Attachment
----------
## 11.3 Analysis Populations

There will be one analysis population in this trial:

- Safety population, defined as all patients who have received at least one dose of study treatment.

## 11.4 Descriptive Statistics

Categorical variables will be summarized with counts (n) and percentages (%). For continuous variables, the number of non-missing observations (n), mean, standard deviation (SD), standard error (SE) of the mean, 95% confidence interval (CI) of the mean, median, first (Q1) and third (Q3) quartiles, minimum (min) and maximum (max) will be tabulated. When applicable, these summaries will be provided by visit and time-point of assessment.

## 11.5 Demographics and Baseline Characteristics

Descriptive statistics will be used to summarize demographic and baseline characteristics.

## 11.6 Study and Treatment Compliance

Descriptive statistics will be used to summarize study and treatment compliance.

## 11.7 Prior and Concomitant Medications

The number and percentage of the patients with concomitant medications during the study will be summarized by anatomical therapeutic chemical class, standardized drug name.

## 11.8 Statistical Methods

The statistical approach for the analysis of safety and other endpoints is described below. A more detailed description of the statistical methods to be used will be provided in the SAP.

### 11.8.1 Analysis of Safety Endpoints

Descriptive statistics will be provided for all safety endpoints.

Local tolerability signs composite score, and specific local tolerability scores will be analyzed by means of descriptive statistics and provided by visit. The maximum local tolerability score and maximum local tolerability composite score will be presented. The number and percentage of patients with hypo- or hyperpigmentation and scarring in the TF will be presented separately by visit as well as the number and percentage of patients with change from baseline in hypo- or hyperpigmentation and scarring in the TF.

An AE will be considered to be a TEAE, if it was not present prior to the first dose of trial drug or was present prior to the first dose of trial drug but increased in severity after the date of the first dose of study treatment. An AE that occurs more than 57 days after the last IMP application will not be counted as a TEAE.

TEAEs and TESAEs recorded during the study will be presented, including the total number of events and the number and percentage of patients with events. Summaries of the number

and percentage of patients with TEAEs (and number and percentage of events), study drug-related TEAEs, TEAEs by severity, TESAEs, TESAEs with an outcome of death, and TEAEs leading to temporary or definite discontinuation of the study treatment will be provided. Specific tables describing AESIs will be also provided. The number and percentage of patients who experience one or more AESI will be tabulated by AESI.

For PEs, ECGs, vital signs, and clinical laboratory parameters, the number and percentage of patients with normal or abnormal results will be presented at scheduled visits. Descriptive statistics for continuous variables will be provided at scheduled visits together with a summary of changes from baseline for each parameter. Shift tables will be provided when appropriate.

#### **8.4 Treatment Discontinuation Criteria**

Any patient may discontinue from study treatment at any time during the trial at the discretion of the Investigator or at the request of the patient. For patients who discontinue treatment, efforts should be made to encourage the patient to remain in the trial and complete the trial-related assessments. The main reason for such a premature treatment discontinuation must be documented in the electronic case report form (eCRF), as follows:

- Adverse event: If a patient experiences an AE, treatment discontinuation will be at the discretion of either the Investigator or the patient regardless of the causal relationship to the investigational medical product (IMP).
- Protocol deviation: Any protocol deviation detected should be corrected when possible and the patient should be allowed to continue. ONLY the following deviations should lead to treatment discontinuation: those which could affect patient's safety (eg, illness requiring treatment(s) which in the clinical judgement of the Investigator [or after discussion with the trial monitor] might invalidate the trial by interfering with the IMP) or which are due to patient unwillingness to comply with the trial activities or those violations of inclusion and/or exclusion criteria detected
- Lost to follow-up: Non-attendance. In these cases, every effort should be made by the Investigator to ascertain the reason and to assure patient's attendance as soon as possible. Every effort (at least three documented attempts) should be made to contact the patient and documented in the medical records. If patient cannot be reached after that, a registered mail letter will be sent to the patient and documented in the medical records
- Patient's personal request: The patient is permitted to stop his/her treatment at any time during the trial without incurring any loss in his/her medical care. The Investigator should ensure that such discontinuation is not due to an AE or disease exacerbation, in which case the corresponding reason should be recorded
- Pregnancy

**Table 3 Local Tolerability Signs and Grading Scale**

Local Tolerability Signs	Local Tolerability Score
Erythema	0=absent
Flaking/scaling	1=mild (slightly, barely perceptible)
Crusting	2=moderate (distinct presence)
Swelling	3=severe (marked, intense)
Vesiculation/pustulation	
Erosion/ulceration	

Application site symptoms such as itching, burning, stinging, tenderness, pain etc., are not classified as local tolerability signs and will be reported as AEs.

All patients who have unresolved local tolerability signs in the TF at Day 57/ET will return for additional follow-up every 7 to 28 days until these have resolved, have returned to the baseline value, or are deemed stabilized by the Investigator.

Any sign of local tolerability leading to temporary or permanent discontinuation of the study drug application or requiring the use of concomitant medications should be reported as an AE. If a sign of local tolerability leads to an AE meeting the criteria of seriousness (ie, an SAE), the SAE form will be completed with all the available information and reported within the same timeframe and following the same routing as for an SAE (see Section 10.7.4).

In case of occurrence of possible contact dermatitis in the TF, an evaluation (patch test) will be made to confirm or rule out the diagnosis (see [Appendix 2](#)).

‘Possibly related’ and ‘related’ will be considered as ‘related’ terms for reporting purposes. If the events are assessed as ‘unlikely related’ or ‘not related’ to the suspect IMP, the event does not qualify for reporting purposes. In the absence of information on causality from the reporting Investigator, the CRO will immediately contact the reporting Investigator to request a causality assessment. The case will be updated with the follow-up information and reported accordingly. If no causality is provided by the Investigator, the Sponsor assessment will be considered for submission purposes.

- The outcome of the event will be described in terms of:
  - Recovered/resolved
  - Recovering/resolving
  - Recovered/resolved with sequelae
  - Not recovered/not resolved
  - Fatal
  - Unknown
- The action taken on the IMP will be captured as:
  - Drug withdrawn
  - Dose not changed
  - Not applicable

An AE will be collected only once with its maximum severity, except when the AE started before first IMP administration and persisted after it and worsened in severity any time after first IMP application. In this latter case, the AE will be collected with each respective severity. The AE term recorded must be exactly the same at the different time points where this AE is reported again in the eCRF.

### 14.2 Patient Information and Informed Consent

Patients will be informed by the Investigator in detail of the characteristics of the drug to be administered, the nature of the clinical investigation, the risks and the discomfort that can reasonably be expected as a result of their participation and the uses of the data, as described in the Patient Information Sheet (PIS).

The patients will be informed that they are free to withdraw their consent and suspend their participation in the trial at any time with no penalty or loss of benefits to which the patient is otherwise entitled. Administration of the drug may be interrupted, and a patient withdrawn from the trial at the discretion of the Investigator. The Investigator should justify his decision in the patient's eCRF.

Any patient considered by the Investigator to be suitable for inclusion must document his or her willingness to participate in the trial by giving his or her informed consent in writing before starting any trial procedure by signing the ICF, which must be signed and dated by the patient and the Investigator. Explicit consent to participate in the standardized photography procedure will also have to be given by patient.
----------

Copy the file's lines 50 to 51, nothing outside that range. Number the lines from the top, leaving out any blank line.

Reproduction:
  - Dose not changed
  - Not applicable